As you continue your wine investment journey with Vindome, you will begin to become familiar with a few terms. We have already discussed the 1855 Classification in length, so I would hope that any regular readers don’t need any clarification on what First, Second, Third, Fourth and Fifth growths mean. We have mentioned wine regions many times, plus appellations, flavours, tastes and everything else in almost every post on here. Hopefully, if you’ve done your reading, these terms should hold no secrets for you.
So, when I was thinking about what was missing, it came to me that novice (and let’s face it, even some experienced) wine collectors, you might not understand the difference between the right and left banks in Bordeaux. Why do some wines from essentially the same region taste, age, and look so very different? And there was me, just bandying around the terms as if you are all James Suckling or Jancis Robinson or someone.
Left vs Right Bank Bordeaux explained
So, let’s start with the basics. Found in the southwest of France, Bordeaux is divided into two main sections by the river Gironde – right bank and left bank. Two smaller rivers, the Dordogne and the Garonne feed into it. If you look at the ensemble, you’ll see that the left bank is the part that is south of the river, and the right bank is the northern part. The part in the middle is known as Entre Deux Mers and produces some spectacular wines, particularly whites.
Because of the topography, soil and style of the areas, grapes thrive differently on each side. Interestingly enough, the soil in Bordeaux is relatively poor and makes it difficult to grow anything other than grapes. And it is precisely this type of meagre terroir that makes Bordeaux so very special regarding its eponymous export.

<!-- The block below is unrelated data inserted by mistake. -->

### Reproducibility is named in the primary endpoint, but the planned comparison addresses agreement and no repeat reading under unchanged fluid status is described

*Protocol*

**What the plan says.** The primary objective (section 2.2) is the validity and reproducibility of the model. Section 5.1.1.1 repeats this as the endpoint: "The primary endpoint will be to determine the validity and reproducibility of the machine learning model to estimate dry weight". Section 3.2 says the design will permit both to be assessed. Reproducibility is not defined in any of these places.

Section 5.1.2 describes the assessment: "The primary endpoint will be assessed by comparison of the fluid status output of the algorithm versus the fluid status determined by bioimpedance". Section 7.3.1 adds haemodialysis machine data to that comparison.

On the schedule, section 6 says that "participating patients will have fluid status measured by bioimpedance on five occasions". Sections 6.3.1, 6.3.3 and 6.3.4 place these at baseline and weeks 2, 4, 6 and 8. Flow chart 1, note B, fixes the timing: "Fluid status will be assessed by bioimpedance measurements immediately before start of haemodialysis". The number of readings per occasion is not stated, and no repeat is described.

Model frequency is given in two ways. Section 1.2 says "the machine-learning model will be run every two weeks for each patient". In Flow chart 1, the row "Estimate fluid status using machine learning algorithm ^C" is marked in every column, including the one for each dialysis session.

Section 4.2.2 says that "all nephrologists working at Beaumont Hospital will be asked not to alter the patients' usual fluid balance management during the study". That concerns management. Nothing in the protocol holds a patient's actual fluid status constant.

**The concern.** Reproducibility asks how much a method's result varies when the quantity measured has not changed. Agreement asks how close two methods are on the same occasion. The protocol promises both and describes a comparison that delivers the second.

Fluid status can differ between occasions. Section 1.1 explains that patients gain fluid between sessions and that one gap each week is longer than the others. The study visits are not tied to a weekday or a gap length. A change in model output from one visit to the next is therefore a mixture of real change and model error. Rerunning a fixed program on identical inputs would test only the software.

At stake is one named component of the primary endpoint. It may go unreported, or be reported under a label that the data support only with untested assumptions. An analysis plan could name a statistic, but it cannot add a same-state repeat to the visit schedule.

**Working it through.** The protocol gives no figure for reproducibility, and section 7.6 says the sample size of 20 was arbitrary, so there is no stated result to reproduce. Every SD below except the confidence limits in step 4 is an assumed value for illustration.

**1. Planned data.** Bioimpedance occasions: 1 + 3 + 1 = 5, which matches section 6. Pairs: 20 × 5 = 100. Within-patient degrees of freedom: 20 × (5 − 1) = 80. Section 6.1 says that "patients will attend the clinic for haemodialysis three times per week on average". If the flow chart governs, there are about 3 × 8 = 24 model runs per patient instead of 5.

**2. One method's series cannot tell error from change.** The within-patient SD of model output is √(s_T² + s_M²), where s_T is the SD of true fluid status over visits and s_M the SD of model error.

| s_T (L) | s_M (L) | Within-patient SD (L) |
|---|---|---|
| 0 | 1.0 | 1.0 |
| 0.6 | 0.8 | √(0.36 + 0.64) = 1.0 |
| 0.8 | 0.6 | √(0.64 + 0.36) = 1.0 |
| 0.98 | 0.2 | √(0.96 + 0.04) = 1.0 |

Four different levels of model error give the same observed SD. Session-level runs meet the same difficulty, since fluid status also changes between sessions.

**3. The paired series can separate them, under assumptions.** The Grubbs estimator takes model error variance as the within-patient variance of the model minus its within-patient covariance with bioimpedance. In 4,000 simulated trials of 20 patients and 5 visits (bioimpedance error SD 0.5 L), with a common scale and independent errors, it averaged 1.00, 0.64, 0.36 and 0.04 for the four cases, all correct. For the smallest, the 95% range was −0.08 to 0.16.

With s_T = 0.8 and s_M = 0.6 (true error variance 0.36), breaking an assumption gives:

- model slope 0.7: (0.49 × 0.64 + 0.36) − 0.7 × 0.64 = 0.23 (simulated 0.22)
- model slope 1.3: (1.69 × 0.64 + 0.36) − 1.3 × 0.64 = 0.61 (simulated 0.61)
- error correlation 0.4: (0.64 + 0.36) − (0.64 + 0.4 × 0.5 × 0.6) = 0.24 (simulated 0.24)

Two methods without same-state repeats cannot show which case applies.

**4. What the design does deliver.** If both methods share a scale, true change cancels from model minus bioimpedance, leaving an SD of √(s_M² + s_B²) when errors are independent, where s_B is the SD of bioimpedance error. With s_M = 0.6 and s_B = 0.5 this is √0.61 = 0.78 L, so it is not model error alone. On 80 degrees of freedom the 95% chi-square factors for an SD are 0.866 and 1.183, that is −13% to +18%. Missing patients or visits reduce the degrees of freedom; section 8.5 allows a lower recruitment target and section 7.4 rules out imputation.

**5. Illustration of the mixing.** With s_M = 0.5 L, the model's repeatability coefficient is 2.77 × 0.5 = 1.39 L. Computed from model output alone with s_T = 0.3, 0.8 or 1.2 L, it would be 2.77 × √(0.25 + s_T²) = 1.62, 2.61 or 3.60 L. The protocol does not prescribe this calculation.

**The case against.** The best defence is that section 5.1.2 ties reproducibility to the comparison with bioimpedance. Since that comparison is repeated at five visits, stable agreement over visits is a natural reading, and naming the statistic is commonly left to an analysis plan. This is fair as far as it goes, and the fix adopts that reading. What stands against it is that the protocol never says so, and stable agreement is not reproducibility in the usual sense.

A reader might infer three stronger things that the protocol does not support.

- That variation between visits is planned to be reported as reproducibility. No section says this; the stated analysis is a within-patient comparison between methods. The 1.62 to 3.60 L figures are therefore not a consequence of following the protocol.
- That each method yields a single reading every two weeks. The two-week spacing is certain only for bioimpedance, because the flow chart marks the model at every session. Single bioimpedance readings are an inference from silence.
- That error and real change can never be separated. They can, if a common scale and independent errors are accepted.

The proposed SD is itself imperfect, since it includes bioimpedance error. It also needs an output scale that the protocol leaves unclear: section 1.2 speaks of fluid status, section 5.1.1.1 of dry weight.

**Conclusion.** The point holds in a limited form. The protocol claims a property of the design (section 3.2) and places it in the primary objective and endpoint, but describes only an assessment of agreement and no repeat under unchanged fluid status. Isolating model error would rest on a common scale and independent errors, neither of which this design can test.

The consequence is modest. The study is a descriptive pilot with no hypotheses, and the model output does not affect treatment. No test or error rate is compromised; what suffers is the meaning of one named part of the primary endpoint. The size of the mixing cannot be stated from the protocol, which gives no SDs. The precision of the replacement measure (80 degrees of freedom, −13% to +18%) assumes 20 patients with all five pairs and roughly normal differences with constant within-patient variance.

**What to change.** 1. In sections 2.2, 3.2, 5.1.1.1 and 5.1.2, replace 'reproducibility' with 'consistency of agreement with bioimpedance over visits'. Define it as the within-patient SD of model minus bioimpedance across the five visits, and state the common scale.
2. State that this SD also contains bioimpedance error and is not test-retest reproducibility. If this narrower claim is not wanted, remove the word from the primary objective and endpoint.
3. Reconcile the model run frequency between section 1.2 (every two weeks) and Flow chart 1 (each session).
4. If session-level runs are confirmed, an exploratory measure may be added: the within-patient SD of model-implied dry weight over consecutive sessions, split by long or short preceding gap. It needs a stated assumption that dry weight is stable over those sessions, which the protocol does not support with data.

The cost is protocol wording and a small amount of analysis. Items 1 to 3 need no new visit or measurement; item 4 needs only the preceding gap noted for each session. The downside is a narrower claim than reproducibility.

The topography of the Left Bank is generally flatter and has a gravel layer and limestone below the soil. This gravelly soil is perfect for draining, which means the vine roots have to reach far down to reach the water beneath the surface. Grapes from the Left Bank tend to be smaller and more concentrated in taste – ergo, give more flavour.
Right, Bank soil has a limestone surface with a higher clay density. There is also less gravel, so grapes are juicier, producing wines that typically have more tannin and a larger overall structure. Wines from the Right Bank have lower levels of tannin and acidity, a softer mouthfeel, and higher fruit content.
Should I invest in Right or Left Bank Bordeaux Wine?
The Left Bank of Bordeaux is home to some of the most famous appellations (areas often referred to by their initial AC or Appellation Contrôlée). These include Saint-Estephe, Pauillac, Saint-Julien, Margaux, Pessac-Leognan, Barsac and of course, Sauternes. This side of the river is famous for both red and white wines, with Sauternes being mainly well-known for its sweet wines.
If these names seem familiar to you, then it’s because you have been doing your homework; some of the world’s most excellent wines come from Bordeaux’s beautiful Left Bank. Just think of the famous five firsts to begin with: Chateau Lafite Rothschild, Chateau Latour, Chateau Margaux, Chateau Mouton-Rothschild and Chateau Haut-Brion. You should not need me to tell you that these wines are the top rung of the fine wine investment ladder, not to mention command some of the heftiest price tags on the secondary market. These wines are consistently sought after by drinkers worldwide, which allows the ROI of first growths to perform steadily and reliably.